Originally from France, I chose to settle in Canada in 2006 because of its wide open spaces and its values of tolerance and multiculturalism. When I became a Canadian citizen in 2011, I promised myself that I would make an extended journey across my new country. A journey of discovery that would give me a chance to connect with the land, the history and the peoples that created and still make up Canada.
I set out with my partner and our dog Karma in May 2014. We would be on the road for seven months. We wanted to spend time in every province, go hiking, visit family and friends, explore national parks and historic and iconic places and taste local products.
We went all the way to Cape Breton, to the beach where John Cabot landed in 1497. It was 7,000 kilometres from Whitehorse, where we live. In Europe, if we had started out from Paris, such a journey would have taken us to the gates of Mongolia after crossing almost a dozen countries with different languages and cultures. In Canada, we stayed in the same country. However, I learned that beneath this uniformity lies great diversity. Diversity in the accents and landscapes but also in the groups of immigrants who have created local history.
I discovered, for example, the story of the Doukhobors, a Russian Christian group whose descendants still live along the southern edge of the Western provinces. The story of the Japanese interned in camps in British Columbia during World War II. And the history of the Blacks of Nova Scotia whose ancestors were freed American slaves in search of a new homeland.
The traces and heritage of the First Nations also left their mark on our journey: Ucluelet, BC, Writing-on-Stone, Alberta, Agawa Bay, Ontario, Tatamagouche, Nova Scotia, Kouchibouguac, New Brunswick, Tadoussac, Quebec – all of these evocative and poetic names are now part of my new vocabulary.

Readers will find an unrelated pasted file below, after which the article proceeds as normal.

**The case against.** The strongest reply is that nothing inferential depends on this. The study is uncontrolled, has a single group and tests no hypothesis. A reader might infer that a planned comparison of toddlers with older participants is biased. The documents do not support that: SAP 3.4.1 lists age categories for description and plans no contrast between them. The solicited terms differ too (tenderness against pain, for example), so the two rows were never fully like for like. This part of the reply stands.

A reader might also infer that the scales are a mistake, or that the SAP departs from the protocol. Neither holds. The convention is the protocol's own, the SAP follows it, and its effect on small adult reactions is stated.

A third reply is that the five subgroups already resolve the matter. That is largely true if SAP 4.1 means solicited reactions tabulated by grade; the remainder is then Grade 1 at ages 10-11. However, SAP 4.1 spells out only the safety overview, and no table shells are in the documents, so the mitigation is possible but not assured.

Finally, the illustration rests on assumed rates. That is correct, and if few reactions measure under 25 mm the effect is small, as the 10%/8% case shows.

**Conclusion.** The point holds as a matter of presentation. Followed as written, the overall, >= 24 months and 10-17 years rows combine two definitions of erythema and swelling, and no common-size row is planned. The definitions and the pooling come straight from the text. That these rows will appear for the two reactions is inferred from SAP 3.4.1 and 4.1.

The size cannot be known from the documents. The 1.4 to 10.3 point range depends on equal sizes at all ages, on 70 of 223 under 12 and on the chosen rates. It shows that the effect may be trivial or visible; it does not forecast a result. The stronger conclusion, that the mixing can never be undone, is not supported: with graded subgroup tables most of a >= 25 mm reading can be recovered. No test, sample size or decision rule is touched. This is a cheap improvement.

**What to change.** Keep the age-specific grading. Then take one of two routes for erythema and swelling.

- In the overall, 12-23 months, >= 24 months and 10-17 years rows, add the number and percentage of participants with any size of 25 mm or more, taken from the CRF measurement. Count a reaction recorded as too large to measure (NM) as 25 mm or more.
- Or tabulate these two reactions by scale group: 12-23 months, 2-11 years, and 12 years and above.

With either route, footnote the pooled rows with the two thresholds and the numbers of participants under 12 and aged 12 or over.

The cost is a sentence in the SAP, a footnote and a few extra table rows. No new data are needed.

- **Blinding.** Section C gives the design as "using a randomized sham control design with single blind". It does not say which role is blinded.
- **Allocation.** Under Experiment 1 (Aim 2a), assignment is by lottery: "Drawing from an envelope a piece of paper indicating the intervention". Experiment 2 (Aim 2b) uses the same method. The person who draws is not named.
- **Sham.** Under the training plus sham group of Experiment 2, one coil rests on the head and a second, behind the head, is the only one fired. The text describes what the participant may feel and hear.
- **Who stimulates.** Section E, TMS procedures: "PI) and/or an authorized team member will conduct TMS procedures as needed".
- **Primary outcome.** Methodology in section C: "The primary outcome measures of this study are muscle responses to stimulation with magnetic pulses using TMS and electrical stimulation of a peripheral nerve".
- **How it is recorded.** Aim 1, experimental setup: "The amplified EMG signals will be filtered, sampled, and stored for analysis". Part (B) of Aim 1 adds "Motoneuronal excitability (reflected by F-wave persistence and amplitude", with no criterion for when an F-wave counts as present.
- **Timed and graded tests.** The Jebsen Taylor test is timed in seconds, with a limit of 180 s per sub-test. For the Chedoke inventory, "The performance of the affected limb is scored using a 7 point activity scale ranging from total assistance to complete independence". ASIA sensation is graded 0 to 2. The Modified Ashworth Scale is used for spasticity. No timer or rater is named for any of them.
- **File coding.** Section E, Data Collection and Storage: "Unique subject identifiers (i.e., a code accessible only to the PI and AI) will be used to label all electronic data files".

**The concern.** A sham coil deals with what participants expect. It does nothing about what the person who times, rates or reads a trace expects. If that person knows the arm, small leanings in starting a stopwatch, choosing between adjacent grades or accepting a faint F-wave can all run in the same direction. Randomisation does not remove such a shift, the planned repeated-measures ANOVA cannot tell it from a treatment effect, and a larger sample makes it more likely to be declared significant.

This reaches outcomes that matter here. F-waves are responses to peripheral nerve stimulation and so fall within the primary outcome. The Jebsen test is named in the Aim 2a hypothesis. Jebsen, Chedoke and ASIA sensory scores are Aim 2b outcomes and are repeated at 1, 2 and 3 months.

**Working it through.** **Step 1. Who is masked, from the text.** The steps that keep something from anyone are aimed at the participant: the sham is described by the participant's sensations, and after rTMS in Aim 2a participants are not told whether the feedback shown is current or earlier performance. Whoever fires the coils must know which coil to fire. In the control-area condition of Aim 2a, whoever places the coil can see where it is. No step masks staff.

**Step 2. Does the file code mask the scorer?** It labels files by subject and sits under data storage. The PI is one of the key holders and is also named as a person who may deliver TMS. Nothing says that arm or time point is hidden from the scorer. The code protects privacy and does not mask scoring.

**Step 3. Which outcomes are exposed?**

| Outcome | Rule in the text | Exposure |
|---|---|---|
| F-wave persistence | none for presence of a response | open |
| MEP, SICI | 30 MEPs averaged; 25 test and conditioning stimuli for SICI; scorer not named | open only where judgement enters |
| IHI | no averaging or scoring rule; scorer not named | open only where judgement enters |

Because that is what builds a sense of belonging to a country. Defining new landmarks and reference points. Experiencing different places and the vastness of the country. Seeing with my own eyes the Rocky Mountains, the endless wheat fields of the Prairies, the primal forests of the West, the tides of the Bay of Fundy. Living the quintessential experience of a canoe trip in Algonquin Park, which my Canadian friends had been talking to me about for a long time as one of the memories of their youth. I now have the impression that I am speaking the same language, connecting to the same geography, sharing common memories.
Our trip across Northern Ontario along the shores of Lake Superior, listening to the words of Gordon Lightfoot’s The Wreck of the Edmund Fitzgerald, is for me one of the best examples of the intimate connection that this journey offered me. I owe this connection through popular songs to my partner Lauren, a Canadian Anglophone. Lauren shared ‘her" Canada, shared the reference points and landmarks that she has picked up throughout her life and that built her Canadian identity. The very reference points and landmarks that I am seeking and that I am making my own in my daily life, as in this fantastic 30,000-kilometre journey across my new country.
I recently took part in the Canadian Race Relations Foundation’s Symposium where we discussed the question of belonging and Canadian identity. This is a complex and difficult issue. In conclusion, I will say this: I do not feel Canadian yet, that will take many more years - but I feel at home here. Here in the Yukon, here in Canada.